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Tolkien's Middle-earth:

Lesson Plans for Secondary School Educators



Unit Four: One Ring to Rule Them All


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How Beren Fulfilled His Vow

Excerpted from "Of Beren and Lúthien," Chapter 19 of The Silmarillion by J.R.R. Tolkien

To prove himself worthy of the beautiful elf-maiden Lúthien Tinúviel, whom he desperately loves, the valiant mortal Beren swore an oath before her father, King Thingol of Doriath. Beren vowed that when next he presented himself in Thingol's palace, he would be holding in his hand a Silmaril — a holy and primeval jewel — cut from the iron crown of the malign being Morgoth. These pages include two scenes from the Quest of the Silmaril, the first relating what happens after Beren and Lúthien penetrate Morgoth's fortress of Angband, the second revealing the ingenious way Beren convinces Thingol that he has fulfilled his vow. As we pick up the story, Beren and Lúthien have just disguised themselves, our hero taking the shape of the wolf-demon Draugluin, his lady assuming the bat-form favored by the vampiric shadow-woman Thuringwethil. Approaching Angband, the lovers are denied entry by Drauglin's offspring, the immense werewolf Carcharoth, but Lúthien causes the guard to fall into a sleep, allowing her and Beren to enter Morgoth's stronghold . . .

Beren and Lúthien went through the Gate, and down the labyrinthine stairs; and together wrought the greatest deed that has been dared by Elves or Men. For they came to the seat of Morgoth in his nethermost hall, that was upheld by horror, lit by fire, and filled with weapons of death and torment. There Beren slunk in wolf's form beneath his throne; but Lúthien was stripped of her disguise by the will of Morgoth, and he bent his gaze upon her. She was not daunted by his eyes; and she named her own name, and offered her service to sing before him, after the manner of a minstrel. Then Morgoth looking upon her beauty conceived in his thought an evil lust, and a design more dark than any that had yet come into his heart since he fled from Valinor. Thus he was beguiled by his own malice, for he watched her, leaving her free for a while, and taking secret pleasure in his thought. Then suddenly she eluded his sight, and out of the shadows began a song of such surpassing loveliness, and of such blinding power, that he listened perforce; and a blindness came upon him, as his eyes roamed to and fro, seeking her.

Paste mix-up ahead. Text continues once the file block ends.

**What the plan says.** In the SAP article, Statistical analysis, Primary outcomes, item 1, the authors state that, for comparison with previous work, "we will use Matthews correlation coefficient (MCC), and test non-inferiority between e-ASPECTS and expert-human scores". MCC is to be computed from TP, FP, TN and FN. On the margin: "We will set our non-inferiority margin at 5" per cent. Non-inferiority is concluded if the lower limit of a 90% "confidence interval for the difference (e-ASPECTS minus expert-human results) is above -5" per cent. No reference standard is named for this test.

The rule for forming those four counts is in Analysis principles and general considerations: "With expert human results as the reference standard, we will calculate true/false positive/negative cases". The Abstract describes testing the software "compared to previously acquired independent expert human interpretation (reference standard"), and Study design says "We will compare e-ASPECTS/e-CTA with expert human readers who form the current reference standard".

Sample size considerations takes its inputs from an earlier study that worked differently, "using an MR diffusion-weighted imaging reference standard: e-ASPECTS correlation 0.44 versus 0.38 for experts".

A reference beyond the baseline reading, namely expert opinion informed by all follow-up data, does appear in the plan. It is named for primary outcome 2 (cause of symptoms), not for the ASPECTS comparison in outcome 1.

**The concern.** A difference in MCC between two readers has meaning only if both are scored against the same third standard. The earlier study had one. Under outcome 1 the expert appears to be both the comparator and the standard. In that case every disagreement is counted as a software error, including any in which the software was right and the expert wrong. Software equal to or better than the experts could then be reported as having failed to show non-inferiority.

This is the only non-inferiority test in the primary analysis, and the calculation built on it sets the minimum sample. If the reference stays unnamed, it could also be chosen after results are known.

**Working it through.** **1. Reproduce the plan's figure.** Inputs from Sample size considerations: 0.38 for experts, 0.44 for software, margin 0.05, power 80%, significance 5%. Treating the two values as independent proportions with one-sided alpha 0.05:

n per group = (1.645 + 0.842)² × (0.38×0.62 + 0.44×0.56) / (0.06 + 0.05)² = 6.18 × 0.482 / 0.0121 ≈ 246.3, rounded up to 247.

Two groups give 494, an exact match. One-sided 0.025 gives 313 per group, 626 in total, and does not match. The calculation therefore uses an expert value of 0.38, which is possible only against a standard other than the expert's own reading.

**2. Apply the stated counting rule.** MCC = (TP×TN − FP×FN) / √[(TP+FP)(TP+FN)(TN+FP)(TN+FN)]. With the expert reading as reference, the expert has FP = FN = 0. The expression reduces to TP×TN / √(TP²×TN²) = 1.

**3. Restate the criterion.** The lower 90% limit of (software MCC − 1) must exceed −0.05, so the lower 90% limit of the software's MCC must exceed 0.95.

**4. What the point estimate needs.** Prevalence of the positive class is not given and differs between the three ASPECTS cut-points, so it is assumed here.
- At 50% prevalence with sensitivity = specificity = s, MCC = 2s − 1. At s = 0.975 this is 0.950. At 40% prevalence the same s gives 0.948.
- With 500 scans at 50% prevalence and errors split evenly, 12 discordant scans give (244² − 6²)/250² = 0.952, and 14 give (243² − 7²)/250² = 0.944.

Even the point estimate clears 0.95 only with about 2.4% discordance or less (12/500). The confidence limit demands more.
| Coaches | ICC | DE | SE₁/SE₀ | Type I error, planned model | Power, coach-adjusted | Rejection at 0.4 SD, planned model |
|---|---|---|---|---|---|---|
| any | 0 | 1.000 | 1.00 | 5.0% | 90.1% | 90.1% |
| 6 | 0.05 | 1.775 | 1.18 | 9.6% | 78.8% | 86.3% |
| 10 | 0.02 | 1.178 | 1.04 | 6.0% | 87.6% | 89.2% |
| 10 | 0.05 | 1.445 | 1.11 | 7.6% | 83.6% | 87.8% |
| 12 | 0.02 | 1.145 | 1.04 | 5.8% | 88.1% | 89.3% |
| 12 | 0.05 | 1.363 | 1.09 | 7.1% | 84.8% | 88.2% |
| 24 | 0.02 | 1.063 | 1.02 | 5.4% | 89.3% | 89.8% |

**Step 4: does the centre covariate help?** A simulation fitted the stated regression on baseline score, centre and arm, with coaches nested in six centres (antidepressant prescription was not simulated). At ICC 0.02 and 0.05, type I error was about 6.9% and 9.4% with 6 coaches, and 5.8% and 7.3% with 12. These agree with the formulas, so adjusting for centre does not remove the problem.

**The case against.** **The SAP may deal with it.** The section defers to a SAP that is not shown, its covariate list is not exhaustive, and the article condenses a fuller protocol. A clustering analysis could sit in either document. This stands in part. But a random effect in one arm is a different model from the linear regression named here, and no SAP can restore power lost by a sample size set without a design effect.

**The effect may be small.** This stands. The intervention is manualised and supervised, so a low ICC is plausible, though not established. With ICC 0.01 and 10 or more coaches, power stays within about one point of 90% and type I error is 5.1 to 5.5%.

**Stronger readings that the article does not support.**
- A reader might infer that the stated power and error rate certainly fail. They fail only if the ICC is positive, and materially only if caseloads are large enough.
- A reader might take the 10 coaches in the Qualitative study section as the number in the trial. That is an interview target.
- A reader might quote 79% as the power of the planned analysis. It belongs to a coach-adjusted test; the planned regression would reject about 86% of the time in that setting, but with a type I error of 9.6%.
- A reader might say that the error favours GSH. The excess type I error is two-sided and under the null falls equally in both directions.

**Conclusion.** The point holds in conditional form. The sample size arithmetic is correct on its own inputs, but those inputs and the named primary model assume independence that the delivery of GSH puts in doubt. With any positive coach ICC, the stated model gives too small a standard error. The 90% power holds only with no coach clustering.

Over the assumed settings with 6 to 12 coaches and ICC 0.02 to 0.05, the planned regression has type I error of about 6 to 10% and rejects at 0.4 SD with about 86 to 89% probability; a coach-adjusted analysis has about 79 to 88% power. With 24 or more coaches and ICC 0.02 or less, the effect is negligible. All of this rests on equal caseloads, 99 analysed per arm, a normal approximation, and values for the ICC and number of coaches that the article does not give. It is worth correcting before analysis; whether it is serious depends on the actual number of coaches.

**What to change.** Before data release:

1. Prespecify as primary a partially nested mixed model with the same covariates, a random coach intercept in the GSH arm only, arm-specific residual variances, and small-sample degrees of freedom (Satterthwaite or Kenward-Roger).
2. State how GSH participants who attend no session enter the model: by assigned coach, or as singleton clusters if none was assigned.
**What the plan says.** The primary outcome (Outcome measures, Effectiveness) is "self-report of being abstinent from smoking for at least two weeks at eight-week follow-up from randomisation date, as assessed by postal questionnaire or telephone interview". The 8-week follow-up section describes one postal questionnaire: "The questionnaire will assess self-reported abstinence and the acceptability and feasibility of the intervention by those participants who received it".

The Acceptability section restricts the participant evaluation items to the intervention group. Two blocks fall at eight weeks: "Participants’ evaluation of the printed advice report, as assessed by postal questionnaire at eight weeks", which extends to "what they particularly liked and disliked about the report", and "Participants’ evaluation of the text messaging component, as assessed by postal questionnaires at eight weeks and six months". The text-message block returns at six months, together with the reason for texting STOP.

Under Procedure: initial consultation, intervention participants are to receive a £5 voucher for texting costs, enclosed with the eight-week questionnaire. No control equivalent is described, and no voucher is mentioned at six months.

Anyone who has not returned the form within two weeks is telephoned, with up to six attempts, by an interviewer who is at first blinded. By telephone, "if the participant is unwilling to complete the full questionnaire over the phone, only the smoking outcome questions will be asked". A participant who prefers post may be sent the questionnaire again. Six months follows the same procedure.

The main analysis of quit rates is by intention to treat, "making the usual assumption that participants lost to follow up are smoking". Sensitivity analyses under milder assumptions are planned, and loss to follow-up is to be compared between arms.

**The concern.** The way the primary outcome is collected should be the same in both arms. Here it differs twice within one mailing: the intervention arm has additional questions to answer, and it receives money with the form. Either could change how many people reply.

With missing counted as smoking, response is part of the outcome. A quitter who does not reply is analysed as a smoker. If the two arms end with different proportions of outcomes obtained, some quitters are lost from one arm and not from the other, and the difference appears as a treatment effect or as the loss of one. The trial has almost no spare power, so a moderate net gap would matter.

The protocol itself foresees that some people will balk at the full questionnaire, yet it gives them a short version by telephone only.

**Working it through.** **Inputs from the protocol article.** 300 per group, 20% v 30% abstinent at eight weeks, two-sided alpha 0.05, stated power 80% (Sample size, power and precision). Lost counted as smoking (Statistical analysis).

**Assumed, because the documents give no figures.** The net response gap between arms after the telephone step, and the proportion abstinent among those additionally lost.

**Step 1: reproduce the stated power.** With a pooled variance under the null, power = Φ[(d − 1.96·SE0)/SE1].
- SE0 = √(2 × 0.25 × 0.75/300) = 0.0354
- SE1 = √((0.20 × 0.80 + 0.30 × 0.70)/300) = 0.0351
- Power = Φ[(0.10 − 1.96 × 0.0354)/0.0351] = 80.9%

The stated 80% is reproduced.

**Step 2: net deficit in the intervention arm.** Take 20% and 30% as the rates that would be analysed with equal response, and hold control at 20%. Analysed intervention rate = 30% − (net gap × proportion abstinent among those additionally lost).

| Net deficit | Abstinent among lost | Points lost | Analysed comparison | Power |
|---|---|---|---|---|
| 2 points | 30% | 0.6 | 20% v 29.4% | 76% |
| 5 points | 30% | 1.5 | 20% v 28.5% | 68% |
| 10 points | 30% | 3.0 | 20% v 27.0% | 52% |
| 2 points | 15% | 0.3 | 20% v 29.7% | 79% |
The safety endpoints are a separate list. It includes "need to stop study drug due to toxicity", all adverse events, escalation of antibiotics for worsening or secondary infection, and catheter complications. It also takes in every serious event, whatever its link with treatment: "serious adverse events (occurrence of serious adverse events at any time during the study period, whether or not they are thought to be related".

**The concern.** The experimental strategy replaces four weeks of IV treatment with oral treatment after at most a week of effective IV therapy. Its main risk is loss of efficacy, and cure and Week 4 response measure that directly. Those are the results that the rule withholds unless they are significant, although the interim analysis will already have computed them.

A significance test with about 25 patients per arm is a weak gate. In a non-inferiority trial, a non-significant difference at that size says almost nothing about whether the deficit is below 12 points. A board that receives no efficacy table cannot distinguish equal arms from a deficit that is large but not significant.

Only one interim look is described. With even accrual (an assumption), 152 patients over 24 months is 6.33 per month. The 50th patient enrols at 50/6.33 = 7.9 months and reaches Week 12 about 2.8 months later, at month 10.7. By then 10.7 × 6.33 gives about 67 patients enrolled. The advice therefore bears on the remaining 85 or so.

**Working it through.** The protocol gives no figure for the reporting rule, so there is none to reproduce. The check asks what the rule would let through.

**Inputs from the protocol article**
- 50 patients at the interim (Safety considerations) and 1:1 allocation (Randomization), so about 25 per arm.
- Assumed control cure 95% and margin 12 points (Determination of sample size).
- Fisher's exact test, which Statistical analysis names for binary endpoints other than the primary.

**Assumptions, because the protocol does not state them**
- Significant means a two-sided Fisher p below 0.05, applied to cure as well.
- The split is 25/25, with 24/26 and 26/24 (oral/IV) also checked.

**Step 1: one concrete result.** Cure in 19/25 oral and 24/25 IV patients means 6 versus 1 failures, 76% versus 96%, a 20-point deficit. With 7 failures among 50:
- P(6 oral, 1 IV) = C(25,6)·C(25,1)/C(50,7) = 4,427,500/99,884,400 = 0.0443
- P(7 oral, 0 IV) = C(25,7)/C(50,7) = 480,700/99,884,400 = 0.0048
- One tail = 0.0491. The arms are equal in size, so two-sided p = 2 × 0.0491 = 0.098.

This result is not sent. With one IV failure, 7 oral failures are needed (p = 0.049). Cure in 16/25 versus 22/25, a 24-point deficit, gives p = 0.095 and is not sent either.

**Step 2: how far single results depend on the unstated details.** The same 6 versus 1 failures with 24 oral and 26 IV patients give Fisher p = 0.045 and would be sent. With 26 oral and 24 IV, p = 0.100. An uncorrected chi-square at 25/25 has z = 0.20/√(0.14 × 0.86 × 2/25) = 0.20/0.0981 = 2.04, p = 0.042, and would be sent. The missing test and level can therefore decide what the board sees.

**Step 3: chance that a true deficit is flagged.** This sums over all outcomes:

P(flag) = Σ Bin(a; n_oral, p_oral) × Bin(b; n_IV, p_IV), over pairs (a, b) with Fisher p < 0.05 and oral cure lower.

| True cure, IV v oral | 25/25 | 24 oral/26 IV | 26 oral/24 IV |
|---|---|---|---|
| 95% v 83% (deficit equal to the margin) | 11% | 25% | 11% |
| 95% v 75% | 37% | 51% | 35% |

All his court were cast down in slumber, and all the fires faded and were quenched; but the Silmarils in the crown on Morgoth's head blazed forth suddenly with a radiance of white flame; and the burden of that crown and of the jewels bowed down his head, as though the world were set upon it, laden with a weight of care, of fear, and of desire, that even the will of Morgoth could not support. Then Lúthien catching up her winged robe sprang into the air, and her voice came dropping down like rain into pools, profound and dark. She cast her cloak before his eyes, and set upon him a dream, dark as the Outer Void where once he walked alone. Suddenly he fell, as a hill sliding in avalanche, and hurled like thunder from his throne lay prone upon the floors of hell. The iron crown rolled echoing from his head. All things were still.